• Slashed budget makes finding auditor harder
Slashed budget makes finding auditor harder
I am writing to correct an error mis-attributing a statement to me in TGI’s June 2, 2017 editorial, “Council faces balancing act with budget.” The council did not remove the Office of the County Auditor, and I never made any such statement that it did.
What I did say was that the majority of the Council voted to remove almost $500,000 from the County Auditor’s budget, and that action would negatively affect our search for a County Auditor by sending the wrong message to prospective candidates. By slashing the budget for the County Auditor, the council made it harder to fill the position that has been vacant too long.
Included among the cuts was a reduction of the budgeted County Auditor’s salary to $1. See p. 149 of the FY18 County Budget, Bill 2645, Draft 1. Even though the salary of $119,357 is guaranteed by law, a qualified candidate who is doing his/her homework by checking out the budget he/she will have to work with will not be reassured. Who would want to take a job under such circumstances?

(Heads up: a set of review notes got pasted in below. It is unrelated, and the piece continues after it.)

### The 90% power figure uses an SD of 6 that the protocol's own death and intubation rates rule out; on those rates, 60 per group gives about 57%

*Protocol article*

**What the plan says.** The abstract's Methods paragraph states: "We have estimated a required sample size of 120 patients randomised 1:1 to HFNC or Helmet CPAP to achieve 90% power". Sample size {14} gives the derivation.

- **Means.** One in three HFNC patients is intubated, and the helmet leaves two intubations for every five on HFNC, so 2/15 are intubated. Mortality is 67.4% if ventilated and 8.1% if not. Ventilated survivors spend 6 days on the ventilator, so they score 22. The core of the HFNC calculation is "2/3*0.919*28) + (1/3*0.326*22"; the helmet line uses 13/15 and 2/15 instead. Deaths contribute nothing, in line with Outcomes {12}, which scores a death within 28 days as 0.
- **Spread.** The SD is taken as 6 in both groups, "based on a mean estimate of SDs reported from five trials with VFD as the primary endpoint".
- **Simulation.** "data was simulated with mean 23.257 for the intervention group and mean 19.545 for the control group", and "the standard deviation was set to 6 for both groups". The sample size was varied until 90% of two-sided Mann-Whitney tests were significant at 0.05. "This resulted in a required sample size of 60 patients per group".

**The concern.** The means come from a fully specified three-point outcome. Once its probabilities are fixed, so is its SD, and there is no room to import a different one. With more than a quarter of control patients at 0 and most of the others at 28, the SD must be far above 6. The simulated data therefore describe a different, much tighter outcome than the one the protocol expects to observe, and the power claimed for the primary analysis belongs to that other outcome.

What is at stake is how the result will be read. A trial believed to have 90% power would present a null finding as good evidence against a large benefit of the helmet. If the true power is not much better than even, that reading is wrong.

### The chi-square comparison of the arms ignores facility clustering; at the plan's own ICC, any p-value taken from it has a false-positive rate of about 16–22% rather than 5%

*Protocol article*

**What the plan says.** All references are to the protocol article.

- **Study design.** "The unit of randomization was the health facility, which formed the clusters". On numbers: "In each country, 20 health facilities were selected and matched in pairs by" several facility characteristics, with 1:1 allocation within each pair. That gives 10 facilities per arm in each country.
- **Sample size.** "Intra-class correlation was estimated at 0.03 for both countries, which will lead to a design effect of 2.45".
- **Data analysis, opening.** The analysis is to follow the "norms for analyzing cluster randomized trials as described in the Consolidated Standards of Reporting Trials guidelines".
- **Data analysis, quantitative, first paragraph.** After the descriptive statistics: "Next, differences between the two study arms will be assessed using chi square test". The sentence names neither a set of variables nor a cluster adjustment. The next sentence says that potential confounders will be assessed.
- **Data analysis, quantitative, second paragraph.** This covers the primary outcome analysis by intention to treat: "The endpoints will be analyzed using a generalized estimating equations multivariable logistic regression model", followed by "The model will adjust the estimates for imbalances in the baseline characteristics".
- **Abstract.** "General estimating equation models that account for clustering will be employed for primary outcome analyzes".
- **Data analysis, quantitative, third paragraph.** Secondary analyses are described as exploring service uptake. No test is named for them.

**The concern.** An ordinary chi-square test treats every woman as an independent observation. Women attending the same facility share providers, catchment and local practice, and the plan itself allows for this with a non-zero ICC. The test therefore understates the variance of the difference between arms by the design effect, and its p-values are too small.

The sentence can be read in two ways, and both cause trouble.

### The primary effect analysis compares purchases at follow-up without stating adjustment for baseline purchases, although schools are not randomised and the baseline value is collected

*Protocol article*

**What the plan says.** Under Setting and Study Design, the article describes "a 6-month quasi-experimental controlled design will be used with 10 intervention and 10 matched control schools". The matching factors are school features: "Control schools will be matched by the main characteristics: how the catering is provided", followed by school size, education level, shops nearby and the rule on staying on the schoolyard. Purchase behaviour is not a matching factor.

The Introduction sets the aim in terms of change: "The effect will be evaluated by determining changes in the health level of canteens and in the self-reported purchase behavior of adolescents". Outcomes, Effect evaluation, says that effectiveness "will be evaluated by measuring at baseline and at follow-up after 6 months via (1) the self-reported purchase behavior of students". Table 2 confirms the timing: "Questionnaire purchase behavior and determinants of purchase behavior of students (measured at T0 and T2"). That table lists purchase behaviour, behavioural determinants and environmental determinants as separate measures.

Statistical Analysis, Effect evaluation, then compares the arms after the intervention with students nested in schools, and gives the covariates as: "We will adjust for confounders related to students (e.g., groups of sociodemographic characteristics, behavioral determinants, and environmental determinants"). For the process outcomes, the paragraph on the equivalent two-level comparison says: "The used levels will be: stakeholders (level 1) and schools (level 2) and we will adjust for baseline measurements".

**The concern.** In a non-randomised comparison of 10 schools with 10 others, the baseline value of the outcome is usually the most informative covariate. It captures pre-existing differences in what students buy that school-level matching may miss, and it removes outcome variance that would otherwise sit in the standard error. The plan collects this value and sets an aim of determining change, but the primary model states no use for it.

Some reduction in the County Auditor’s budget to allow time for the executive search would have been reasonable, but the council’s budget amendment left nothing in the County Auditor’s budget to pay an auditor if we find someone mid-year. We could put back the money but without a new source of revenue we would take from the reserve in violation of our reserve policy.
Based on my experience doing executive searches as mayor, drastically reducing the County Auditor’s budget will move us backward rather than forward in trying to find a highly qualified internal auditor. I hope I am wrong, but it will be too late if I am right — the damage will already be done.
JoAnn Yukimura, Kauai County Council Member